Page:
China eyes on sending its first crewed mission to Mars in 2033 with further plans to organize similar missions in 2035, 2037, and 2041. The country seeks to send astronauts to the planet in order to build a space base station, the head of state-owned China Academy of Launch Vehicle Technology hinted.
The ambitious country‘s goal was revealed during a space exploration conference by the head of the state-owned China Academy of Launch Vehicle Technology (CALT) Wang Xiaojun. The first crewed mission to Mars should be one of the initial steps towards the nation‘s plan to build a permanently inhabited base on the planet in a long-term perspective.
Speaking to the media, Xiaojun outlined that before the historical mission which is scheduled to be conducted in 2033, China aims to study sites for the potential base as well as to build systems to extract resources in the future. Therefore, in 2030, the country plans to launch an uncrewed mission with robots and acquire soil samples from the planet. For human habitation on the planet, astronauts should be able to use local resources, including the on-site generated oxygen and on-site extracted water.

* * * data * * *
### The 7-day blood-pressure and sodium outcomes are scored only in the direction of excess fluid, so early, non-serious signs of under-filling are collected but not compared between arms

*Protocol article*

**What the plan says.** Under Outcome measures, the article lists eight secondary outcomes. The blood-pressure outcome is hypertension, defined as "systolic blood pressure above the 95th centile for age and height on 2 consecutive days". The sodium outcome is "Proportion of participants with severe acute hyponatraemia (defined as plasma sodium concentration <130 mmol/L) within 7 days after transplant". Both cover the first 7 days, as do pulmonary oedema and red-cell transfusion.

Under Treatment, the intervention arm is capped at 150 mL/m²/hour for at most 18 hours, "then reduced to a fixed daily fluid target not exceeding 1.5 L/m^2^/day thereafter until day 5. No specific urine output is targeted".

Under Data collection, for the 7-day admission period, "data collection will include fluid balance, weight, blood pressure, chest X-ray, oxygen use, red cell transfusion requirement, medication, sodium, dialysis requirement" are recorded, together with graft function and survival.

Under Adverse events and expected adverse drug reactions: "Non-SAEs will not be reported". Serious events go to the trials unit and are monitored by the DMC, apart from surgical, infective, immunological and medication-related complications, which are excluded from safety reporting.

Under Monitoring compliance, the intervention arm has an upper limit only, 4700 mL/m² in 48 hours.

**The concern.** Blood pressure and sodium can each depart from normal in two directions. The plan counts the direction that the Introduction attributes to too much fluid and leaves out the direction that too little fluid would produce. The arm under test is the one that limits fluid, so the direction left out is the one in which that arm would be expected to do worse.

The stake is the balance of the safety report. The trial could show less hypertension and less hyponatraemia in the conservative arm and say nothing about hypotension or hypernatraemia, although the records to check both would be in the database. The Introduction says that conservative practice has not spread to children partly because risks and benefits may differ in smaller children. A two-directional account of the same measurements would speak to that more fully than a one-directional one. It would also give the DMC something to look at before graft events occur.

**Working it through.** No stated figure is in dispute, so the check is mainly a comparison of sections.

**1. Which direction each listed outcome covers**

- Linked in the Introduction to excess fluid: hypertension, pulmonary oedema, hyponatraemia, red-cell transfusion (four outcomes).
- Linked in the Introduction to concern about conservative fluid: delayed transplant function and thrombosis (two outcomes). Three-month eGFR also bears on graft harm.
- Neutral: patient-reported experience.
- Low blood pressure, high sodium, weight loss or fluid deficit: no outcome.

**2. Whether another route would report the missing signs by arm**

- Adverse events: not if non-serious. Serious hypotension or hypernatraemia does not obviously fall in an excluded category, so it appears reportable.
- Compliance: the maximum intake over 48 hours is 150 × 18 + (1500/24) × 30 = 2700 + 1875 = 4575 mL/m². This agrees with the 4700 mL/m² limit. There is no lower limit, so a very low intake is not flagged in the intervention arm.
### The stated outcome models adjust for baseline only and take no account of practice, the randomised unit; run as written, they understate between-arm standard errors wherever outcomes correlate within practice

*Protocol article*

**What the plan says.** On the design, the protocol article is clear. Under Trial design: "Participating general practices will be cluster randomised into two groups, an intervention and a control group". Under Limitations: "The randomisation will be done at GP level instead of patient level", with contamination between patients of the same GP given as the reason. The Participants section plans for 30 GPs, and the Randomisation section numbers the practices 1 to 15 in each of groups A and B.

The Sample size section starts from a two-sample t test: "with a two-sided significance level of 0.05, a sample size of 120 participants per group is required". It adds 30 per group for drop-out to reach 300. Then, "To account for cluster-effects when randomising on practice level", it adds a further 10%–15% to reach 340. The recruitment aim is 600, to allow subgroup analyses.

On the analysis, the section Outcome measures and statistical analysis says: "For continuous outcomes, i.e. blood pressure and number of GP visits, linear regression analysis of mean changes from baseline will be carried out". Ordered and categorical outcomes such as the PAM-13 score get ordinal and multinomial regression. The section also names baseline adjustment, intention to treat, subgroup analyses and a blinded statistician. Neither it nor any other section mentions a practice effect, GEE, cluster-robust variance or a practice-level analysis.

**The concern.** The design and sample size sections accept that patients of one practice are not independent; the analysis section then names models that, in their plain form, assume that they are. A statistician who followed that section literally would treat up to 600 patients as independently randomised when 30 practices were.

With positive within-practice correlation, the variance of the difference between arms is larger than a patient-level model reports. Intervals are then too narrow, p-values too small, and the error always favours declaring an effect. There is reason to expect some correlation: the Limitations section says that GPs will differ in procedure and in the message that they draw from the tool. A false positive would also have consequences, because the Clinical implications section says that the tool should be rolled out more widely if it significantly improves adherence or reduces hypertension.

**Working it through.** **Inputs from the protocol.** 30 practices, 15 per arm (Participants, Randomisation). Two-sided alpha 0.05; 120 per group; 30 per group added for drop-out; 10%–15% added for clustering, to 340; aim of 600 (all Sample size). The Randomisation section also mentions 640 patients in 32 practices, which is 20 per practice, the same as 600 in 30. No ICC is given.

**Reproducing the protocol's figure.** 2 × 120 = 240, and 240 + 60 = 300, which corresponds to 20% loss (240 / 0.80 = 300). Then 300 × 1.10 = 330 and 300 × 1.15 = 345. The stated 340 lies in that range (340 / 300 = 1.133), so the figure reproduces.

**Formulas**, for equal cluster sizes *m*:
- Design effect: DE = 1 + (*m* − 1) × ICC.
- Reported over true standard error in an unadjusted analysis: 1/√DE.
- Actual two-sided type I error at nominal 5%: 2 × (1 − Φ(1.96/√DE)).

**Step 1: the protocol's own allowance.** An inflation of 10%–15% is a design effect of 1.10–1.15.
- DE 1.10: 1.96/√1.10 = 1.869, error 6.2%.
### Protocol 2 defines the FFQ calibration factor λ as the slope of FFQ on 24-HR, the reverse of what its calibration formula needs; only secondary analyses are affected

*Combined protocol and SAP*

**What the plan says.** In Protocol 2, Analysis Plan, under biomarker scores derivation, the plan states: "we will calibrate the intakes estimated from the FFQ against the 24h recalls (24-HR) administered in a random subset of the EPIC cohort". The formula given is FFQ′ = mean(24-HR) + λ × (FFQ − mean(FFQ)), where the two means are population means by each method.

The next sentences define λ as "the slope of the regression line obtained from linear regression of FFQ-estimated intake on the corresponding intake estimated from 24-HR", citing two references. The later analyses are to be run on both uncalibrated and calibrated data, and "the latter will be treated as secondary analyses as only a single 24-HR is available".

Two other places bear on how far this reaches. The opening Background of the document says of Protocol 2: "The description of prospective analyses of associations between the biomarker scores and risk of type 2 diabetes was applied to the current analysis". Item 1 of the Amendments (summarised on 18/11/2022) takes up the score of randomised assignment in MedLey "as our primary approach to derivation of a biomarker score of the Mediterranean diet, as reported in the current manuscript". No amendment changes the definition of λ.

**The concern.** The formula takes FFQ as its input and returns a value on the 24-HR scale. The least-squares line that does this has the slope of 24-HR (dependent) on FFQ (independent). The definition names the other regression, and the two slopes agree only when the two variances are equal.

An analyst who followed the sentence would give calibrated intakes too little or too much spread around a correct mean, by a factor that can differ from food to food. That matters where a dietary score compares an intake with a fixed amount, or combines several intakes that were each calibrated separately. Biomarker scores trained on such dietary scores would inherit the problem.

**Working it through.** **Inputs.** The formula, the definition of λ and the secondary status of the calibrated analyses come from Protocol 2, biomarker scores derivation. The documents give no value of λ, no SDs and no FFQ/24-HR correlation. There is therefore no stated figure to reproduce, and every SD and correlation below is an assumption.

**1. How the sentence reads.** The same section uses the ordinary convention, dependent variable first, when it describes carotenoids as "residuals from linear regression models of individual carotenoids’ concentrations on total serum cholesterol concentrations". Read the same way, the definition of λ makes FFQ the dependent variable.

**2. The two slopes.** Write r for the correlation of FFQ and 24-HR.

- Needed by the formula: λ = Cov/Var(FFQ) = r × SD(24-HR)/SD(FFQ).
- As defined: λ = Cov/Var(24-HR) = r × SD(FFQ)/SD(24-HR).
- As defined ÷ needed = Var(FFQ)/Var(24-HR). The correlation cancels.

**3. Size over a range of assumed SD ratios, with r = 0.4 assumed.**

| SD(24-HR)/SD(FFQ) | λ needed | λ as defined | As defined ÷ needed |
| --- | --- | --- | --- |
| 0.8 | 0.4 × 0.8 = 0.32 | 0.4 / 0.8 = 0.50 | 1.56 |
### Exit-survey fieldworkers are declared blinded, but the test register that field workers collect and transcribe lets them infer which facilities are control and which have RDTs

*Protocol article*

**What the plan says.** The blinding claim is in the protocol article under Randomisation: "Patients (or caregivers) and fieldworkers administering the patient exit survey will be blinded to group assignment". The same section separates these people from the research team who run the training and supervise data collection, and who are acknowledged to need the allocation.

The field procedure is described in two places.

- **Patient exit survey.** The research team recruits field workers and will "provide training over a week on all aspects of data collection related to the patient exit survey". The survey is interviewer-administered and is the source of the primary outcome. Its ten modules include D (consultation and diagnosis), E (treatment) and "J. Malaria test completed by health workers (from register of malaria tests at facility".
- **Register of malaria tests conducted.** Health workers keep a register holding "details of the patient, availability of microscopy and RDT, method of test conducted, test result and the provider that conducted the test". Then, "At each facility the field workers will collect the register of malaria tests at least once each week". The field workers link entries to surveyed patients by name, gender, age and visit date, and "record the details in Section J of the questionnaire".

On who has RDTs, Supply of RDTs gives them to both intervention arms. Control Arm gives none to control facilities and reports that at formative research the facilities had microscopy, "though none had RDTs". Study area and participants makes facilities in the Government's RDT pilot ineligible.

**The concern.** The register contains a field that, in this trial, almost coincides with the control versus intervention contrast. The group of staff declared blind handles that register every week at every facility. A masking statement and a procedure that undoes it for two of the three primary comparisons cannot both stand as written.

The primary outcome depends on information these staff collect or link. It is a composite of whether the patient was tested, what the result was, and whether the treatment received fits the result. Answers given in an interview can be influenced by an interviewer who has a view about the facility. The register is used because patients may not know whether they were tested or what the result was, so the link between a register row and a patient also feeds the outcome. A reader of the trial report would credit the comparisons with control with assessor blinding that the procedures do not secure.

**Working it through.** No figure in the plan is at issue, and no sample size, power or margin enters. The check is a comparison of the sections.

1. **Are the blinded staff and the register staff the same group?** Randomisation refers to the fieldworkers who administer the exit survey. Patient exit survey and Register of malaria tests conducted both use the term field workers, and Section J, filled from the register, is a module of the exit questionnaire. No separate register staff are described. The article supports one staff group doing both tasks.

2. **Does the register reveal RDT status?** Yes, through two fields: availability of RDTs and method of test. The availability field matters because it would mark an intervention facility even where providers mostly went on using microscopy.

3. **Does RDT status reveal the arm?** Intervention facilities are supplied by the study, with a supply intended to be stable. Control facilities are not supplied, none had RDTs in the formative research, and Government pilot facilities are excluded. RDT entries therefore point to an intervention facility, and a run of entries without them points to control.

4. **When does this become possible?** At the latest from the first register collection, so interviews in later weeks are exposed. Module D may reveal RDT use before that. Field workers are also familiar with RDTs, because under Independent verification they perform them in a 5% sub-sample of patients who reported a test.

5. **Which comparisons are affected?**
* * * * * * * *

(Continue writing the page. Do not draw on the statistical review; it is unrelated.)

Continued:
China also plans to launch a space base at the South pole of the Moon and conduct robotic expeditions to asteroids and Jupiter in 2030, the boss of CALT said.
The recent news regarding China’s target came just weeks after it became the second country after the United States to operate a remote-controlled rover on Mars. Following the Chinese Tianwen-1 mission, in May 2021, Beijing sent the solar-powered Zhurong robot to study surface rocks and the atmosphere of Mars.
Meanwhile, on June 17, 2021, the country has launched a historic manned mission, Shenzhou-12, with three astronauts on board a spacecraft, the third of 11 missions needed to complete China’s first full-fledged space station CSS.